In the past, more generally, it is the political left that has tended to favour a lower voting age, in the expectation that more young people would vote left than right.
The effects of lowering the age, however, are mixed. Austria reduced the voting age to 16 in 2007 (on the initiative, incidentally, of the Greens) and remains the only EU country to have done so. Not even Thunberg’s progressive Sweden has taken the plunge. It has been argued, what is more, that the immediate effect on Austrian elections was a boost not for the left, but for the far right, as the change preceded the ascendancy of Jörg Haider.
Nor is it clear how far lowering the voting age encourages young people to vote. In the Scottish referendum, the turnout of under-18s was lower than for other groups (75 v 85 per cent), as it was in the UK’s EU referendum – though perhaps not as dramatically low as some estimates suggested. And while younger voters tended to vote Remain in that referendum, a higher turnout of young people would not have changed the result.
In short, giving 16 year olds the vote because politicians want a particular result seems to me quite wrong, and may have rebounded in Austria.
Lowering the age in the hope of galvanising young people and giving them a bigger stake in their country’s future runs up against the fact that fewer young people tend to use their vote.
The best way to remedy that, it seems to me, is for politicians to do a better job of getting their message across to young voters – Jeremy Corbyn in the 2017 UK election offers an example – and to make registration and voting simpler. I am all in favour of secure e-voting.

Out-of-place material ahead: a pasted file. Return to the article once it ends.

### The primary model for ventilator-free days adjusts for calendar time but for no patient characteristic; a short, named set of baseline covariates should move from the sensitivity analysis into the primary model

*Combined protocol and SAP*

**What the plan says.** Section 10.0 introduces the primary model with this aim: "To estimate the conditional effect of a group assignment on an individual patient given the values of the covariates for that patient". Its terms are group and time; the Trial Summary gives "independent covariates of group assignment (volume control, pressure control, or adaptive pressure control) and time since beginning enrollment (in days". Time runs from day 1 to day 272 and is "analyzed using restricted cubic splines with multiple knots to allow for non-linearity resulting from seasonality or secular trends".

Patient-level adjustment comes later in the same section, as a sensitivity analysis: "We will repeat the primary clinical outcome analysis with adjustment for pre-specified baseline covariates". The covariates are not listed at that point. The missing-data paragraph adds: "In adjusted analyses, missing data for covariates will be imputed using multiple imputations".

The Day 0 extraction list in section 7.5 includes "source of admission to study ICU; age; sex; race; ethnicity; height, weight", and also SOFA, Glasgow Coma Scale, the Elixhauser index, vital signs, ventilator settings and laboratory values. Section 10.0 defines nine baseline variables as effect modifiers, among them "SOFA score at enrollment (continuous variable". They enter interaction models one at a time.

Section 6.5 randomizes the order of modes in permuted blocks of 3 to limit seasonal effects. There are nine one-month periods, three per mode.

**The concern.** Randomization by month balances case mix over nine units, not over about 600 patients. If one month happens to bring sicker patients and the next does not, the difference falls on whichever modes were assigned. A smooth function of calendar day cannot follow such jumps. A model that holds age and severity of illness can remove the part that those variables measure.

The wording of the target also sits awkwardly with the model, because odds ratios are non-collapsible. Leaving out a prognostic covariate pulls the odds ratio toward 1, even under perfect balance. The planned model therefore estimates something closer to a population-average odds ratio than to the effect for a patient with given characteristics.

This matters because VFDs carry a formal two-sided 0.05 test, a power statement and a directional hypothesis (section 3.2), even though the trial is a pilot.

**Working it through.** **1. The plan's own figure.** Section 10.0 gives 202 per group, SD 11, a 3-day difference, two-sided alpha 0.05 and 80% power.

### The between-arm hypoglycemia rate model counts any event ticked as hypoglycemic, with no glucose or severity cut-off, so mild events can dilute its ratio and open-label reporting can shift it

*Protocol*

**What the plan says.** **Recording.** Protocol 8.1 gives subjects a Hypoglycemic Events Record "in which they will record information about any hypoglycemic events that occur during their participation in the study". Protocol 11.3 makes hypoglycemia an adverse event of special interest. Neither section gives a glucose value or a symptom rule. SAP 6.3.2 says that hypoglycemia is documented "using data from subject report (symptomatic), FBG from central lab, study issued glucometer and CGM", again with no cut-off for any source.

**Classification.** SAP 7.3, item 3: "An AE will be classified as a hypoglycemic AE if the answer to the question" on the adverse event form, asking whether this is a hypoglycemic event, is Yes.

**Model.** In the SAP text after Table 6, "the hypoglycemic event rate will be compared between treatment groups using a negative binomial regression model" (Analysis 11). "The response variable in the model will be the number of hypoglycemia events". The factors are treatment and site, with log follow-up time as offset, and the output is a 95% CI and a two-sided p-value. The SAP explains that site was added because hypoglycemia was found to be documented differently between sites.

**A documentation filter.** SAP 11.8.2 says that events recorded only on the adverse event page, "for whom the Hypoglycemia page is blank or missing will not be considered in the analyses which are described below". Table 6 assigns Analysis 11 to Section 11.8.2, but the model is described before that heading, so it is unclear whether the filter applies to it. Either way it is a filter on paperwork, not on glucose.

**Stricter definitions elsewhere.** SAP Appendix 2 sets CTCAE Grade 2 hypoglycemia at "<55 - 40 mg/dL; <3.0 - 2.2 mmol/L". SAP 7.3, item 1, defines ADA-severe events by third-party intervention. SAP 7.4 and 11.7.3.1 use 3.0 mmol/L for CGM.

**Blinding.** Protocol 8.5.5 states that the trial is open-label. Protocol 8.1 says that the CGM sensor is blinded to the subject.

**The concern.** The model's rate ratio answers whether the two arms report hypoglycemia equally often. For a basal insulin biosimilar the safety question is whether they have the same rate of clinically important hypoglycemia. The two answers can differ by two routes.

The most compelling argument against lowering the voting age for me, however, has little to do with either participation rates or even politics.
I was one of the early beneficiaries of the reduction in the UK’s voting age from 21 to 18, which took effect in 1970. While one of the considerations was indeed to give younger people a bigger stake in the political process and recognise the greater maturity, as it was seen, of 18 year olds, another was to end some of the glaring contradictions that had evolved in terms of citizens’ rights and responsibilities.
There are still contradictions, but they are fewer. You can drive a car on a full licence at 17, but you must stay in full-time education until 18. You cannot marry or enter a civil partnership (without parental permission) until you are 18, or fight on the front line (in most countries you cannot even join the military before then), or drink alcohol in public. You cannot take out a mortgage; nor, if you are charged with a criminal offence, can you be named.
If the voting age were reduced, would all those restrictions – which are rather protections – be lifted? And if they weren’t, what happens then? Either there would be a host of new inconsistencies as to what someone can do aged 16 or 18, or the right to vote would cease to be a recognition of full adulthood; it would merely be the right to vote.
Surely, though, voting should be the preserve of adults. Thunberg has many assets, but it is her utter confidence that at once seduces and repels. It defines her, but it also betrays her youth. She does not qualify to vote in Sweden. Nor should she become the poster child for giving 16 year olds the vote here.